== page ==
Before I say anything else, let me tell you that I will ALWAYS be fat. I am what I am, and what I am is fat. Just the way it is.
But I am much less fat than I used to be. Here is a mega-unattractive picture of me taken Christmas Day 2004 when I was at my top weight. (I mean, at least I could have shown you a smiling picture, right?) I was diabetic, hypertensive, and it was sheer hell just trying to get around.
In 2005, at the behest of my beloved chiropractor, I started dieting even though I don't believe in dieting. I also decided to have adjustable lap band surgery because it is the only effective treatment for chronic obesity. The docs don't let you waltz in and get cut, however. You have to jump through hoops upon hoops of doctor visits, medical tests, psychiatric evals, and dammit, dieting. So I got started. I lost 75 pounds by February 2006; this picture was taken the night before the surgery.
The surgery went well - truly a simple outpatient procedure for me. But almost as soon as I got home, I left my husband. He HATED that I was losing weight; he wanted me to weigh 500 pounds and therefore lamented my shrinking form every time we had sex. While I loved having a man who was so attracted to me, I didn't want to have to be unhealthy to keep him. Plus we had other issues, too. In the end, my marriage crumbled like so many others - believe it or not, 80 percent of marriages fail after a spouse has weight loss surgery.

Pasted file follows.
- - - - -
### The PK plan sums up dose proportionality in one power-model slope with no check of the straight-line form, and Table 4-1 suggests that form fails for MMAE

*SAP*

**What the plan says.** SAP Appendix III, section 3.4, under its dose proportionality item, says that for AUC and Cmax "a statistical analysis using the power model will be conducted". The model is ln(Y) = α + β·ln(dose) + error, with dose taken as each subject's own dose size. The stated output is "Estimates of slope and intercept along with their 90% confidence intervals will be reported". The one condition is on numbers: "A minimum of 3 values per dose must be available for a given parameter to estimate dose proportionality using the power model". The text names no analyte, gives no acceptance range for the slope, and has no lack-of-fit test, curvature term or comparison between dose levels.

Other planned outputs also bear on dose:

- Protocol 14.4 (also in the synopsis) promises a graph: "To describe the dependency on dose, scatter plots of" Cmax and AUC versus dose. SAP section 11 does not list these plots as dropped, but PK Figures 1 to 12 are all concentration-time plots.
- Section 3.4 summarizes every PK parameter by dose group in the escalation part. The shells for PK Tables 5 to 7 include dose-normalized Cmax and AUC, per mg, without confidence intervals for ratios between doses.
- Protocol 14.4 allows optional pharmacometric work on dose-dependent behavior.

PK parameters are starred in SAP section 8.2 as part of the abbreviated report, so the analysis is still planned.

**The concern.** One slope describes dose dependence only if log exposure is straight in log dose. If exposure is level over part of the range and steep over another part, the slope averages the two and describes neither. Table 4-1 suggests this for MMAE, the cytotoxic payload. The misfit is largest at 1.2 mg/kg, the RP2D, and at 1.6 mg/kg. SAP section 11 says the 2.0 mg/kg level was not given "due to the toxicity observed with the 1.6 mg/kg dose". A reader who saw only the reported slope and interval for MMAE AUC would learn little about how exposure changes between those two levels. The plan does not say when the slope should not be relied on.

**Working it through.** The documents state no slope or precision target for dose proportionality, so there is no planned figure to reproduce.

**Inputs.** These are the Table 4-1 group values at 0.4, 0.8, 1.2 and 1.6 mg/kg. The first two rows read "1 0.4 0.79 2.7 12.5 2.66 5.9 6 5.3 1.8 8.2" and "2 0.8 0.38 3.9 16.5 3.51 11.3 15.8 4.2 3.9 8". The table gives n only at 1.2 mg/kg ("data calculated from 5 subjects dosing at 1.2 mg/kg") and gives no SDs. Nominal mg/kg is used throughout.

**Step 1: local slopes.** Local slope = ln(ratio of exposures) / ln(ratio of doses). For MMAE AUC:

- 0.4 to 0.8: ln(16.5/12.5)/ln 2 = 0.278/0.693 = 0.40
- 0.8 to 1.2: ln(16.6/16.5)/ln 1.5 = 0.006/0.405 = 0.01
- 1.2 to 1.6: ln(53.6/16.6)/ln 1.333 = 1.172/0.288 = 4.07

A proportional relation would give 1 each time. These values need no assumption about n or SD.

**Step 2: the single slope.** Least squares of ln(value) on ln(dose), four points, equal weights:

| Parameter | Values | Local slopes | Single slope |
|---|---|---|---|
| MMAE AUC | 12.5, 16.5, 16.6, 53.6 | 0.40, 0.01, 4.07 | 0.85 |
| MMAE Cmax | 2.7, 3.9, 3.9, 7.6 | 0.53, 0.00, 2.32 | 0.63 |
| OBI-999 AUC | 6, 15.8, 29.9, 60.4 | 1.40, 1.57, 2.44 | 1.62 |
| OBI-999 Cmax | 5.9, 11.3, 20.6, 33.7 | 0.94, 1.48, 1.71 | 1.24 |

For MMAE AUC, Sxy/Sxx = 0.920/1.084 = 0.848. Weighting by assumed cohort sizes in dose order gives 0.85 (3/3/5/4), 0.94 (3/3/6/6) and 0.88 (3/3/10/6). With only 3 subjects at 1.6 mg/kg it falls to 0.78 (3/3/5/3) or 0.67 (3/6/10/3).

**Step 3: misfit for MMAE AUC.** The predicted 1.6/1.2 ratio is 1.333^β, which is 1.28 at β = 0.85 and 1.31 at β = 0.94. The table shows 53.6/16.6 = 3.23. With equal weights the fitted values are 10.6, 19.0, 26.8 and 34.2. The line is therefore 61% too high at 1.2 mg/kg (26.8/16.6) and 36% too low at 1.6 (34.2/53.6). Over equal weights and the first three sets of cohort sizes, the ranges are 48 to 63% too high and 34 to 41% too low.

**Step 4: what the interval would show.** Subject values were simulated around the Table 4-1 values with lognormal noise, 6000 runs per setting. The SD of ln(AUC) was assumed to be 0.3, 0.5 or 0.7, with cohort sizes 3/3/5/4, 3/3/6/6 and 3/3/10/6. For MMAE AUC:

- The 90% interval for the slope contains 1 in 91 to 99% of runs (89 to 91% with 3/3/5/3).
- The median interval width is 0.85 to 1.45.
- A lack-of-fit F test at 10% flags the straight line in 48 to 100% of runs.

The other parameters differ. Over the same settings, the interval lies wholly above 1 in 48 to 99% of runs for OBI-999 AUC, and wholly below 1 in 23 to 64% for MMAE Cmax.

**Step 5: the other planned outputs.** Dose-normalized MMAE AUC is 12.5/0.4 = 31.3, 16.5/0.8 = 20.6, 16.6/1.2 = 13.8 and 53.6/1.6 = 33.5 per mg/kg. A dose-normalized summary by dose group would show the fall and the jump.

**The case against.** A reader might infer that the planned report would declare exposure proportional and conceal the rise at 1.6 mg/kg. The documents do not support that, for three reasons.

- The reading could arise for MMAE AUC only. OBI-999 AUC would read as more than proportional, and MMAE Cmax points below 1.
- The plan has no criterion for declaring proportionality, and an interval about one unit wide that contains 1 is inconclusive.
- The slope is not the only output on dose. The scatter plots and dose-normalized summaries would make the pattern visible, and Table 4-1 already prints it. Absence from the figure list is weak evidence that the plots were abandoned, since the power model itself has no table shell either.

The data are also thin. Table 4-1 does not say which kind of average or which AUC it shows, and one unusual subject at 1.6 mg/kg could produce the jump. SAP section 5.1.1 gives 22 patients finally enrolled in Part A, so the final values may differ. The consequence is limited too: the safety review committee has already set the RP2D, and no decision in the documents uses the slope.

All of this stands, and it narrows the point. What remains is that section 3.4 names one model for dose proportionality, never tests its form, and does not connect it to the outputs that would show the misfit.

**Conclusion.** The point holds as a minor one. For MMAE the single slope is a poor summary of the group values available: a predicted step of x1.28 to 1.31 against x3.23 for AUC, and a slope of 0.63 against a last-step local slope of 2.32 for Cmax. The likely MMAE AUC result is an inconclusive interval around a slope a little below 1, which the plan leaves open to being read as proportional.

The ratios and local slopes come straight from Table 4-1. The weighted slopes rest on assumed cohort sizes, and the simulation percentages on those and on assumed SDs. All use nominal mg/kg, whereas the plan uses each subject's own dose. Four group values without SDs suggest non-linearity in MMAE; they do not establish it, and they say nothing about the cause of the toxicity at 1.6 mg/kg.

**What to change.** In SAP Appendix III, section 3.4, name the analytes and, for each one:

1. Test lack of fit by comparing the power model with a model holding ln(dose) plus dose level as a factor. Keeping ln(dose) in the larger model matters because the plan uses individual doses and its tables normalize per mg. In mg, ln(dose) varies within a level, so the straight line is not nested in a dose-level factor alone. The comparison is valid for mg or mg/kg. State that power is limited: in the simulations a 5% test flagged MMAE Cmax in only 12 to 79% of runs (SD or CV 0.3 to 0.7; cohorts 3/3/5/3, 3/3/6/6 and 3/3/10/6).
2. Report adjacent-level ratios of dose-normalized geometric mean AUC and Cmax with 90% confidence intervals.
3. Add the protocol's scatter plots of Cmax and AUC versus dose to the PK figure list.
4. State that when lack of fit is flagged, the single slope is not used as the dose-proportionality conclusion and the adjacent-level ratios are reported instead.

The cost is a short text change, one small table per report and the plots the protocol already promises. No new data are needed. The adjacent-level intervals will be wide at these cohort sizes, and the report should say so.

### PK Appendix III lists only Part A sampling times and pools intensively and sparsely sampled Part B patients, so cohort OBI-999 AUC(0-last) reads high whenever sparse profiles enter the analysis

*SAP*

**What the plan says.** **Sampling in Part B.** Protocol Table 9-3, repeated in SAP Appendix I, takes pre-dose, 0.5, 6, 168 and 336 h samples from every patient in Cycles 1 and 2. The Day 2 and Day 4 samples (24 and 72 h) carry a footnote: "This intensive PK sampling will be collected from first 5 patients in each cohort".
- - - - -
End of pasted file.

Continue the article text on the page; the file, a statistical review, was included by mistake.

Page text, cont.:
Last October, after meeting a knitter online who has also had lapband surgery, I decided to go back to the doctor and get my band filled. I've made the other necessary changes, too and have now lost that 50 pounds I'd gained. I am very grateful. To watch my progress, just compare the three sweaters I've made in the past six months (click on the image to see a larger view). Again, I'm still fat. Always will be. But I'm less fat and that's a good thing.
I'm a little concerned about writing today's post because I know some ample women despise weight loss surgery. If that's your case, know that I honor your opinion and wholy support fat acceptance.
But I need to do what I need to do - and I'm doing it. My goal? I'd like to lose another 50 pounds which is likely the most I can hope to lose; with weight loss surgery, the more you weigh when you start, the larger you'll be when you finish.
The doctor now regularly advocates for me to have a tummy tuck and breast lift. The point is not to be a bathing beauty but to help my back. A little unsure, I'm contemplating these next steps carefully. But even if I lose 50 more pounds and have these cosmetic procedures done, too, I'll still be a fat woman. It's just the way it is.
As I said, I am what I am. And no matter what my size, that's okay.